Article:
Friday, April 19, 2013

Chicago's Extreme Weather - Are Rainstorms Being Amplified By Increased CO2 in the Atmosphere?

The Chicago area suffered record flooding the other day. While Chicago's weather is famously variable, the fact that 3 of the city's 8 heaviest recorded rainstorms have occurred within the last 6 years certainly raises suspicion that something is amiss. While this correlation between more frequent heavy rainfall and increased CO2 in the atmosphere could certainly just be a due to the random variability of weather, it is cause for concern.

Over at Weather Underground, meteorologist  Dr.Jeff Masters goes out on a limb and declares that
"The new normal in the coming decades is going to be more and more extreme flood-drought-flood cycles like we are seeing now in the Midwest, and this sort of weather whiplash is going to be an increasingly severe pain in the neck for society."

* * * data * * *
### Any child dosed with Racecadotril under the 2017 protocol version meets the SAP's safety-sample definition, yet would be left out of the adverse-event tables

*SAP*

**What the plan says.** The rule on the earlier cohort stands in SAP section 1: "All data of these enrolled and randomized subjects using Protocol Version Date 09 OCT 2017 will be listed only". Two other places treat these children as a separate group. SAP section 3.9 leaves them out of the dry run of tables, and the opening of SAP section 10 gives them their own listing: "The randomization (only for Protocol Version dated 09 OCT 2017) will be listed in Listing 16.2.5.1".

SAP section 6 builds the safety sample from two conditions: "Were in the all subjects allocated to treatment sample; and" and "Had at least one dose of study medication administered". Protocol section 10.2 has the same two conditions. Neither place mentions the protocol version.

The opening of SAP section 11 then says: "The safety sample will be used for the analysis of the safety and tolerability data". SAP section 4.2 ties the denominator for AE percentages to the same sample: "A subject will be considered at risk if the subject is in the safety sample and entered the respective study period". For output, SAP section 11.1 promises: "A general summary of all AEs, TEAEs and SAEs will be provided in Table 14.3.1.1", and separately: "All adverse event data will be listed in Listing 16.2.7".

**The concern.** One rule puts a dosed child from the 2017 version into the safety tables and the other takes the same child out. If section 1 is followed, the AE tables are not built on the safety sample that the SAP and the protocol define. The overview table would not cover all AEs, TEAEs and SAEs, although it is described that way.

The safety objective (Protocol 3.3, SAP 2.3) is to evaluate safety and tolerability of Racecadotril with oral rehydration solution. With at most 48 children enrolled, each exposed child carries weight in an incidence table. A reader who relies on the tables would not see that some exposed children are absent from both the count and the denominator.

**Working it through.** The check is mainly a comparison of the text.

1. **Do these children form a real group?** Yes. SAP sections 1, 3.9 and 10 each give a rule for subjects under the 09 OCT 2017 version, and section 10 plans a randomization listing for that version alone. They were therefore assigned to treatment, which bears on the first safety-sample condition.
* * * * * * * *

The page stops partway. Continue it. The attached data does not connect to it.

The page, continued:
Given the cold spring we've had in the Midwest, it seems hard to accept the global warming could be occurring. However, confusing local weather with global climate change would be a mistake. There are lots of places around the globe which have experienced warmer than usual temperatures in 2013, including the Southwestern U.S., the Arctic and Australia.

The Chicago area  flooding led to my drive to work being greatly extended. As I zigged and zagged due to numerous closed roads, viewing the massive number of other cars on the road  made me pause and think about all the pollution that is being spewed into the atmosphere just from car exhaust. Regardless of how skeptical one is of about whether there is causation between higher levels of CO2 in the atmosphere and the unusually heavy rainfalls, this does not seem to be a good time to be buying a home on a flood plain.

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